Confederate States Lighthouse Bureau

From Wikipedia, the free encyclopedia
Jump to: navigation, search
Confederate States Lighthouse Bureau
Agency overview
Formed March 6, 1861
Preceding agencies United States Lighthouse Board
(etc.)
Dissolved 1865
Superseding agency United States Lighthouse Board
Jurisdiction Lighthouses and navigational aids within the Confederate States of America
Agency executive Raphael Semmes (1861-April 18, 1861), Officer in Charge
Parent agency Confederate States of AmericaConfederate States Department of the Treasury

The Confederate States Lighthouse Bureau was an administrative bureau within the Confederate States Department of the Treasury which was responsible for the upkeep of lighthouses and other navigational aids along Confederate shores.[2]

Overview[edit]

The Confederate States Lighthouse Bureau was formed by an act of the Provisional Confederate Congress on March 5, 1861 to oversee the construction and care of all aids to navigation in the Confederate States of America.[2] In the portion of the act establishing the Lighthouse Bureau, the position of Chief of the Lighthouse Bureau was declared to be open only to commissioned officers of the Confederate Navy.[2] Act No. 51 also declared the Lighthouse Bureau was to divide the shores of the Confederate States of America into no more than five separate districts which would be the responsibilities of five lieutenants acting as district superintendents.[2] The act also authorized the President to direct that military engineers construct and maintain lighthouses and navigational aids.[2] The Chief of the Bureau was to report directly to the Secretary of the Treasury on a yearly basis. The Bureau's papers are housed in the National Archives in Washington, D.C.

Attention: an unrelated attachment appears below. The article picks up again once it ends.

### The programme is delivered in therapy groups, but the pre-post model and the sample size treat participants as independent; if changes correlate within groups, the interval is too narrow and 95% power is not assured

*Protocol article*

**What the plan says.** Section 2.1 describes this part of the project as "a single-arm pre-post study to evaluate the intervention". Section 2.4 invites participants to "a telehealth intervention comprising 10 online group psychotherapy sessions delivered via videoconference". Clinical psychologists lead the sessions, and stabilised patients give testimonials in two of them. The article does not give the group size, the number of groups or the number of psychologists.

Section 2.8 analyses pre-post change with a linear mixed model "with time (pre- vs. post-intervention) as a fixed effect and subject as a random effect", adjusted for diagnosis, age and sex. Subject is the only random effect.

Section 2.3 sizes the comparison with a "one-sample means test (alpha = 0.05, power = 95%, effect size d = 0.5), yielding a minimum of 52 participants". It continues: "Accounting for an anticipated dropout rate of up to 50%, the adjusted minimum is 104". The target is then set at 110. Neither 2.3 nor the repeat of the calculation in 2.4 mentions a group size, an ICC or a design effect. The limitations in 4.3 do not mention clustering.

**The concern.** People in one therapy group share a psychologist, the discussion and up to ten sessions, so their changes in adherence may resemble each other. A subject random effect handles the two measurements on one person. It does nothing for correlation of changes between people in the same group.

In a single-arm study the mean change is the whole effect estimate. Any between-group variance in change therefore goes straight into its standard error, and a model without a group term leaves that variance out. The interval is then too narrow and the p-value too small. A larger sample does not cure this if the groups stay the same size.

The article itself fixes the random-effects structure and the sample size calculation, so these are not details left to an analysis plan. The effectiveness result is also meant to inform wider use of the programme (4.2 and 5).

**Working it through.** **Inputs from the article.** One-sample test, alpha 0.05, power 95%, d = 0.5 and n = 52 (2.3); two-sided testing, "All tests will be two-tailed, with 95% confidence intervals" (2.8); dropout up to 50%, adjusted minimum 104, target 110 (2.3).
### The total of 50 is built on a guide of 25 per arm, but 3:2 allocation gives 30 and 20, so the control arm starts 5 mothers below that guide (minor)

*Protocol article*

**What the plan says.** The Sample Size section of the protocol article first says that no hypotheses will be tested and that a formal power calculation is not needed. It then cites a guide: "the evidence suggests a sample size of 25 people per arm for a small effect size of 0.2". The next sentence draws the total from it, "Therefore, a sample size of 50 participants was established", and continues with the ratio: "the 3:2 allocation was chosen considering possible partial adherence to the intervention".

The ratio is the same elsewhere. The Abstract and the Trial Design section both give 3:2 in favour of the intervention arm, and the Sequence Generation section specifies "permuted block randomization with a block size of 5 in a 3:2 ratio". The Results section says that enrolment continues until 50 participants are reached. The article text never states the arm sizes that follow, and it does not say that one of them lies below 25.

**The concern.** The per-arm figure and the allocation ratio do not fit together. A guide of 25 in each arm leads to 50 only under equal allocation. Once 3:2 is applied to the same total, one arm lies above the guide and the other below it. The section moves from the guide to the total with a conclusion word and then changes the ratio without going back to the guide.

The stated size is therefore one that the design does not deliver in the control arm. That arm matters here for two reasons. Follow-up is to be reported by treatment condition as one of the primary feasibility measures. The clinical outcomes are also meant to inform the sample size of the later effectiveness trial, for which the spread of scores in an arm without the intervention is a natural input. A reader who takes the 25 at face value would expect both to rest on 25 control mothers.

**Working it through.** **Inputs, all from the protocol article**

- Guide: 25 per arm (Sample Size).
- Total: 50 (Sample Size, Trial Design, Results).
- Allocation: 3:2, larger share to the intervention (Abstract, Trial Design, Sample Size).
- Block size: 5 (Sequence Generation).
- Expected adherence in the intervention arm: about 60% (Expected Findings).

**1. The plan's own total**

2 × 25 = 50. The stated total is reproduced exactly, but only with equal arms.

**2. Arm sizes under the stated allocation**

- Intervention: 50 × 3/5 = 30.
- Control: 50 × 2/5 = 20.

See also[edit]

References[edit]

  1. ^ Warren, Spencer F. (1997). Raphael Semmes: The Philosophical Mariner. University of Alabama Press. p. 104. ISBN 0-8173-0847-4. 
  2. ^ a b c d e Acts and Resolutions of the First Session of the Provisional Congress of the Confederate States. Enquirer's Book and Job Press. 1861. pp. 71–72. Retrieved 24 May 2010.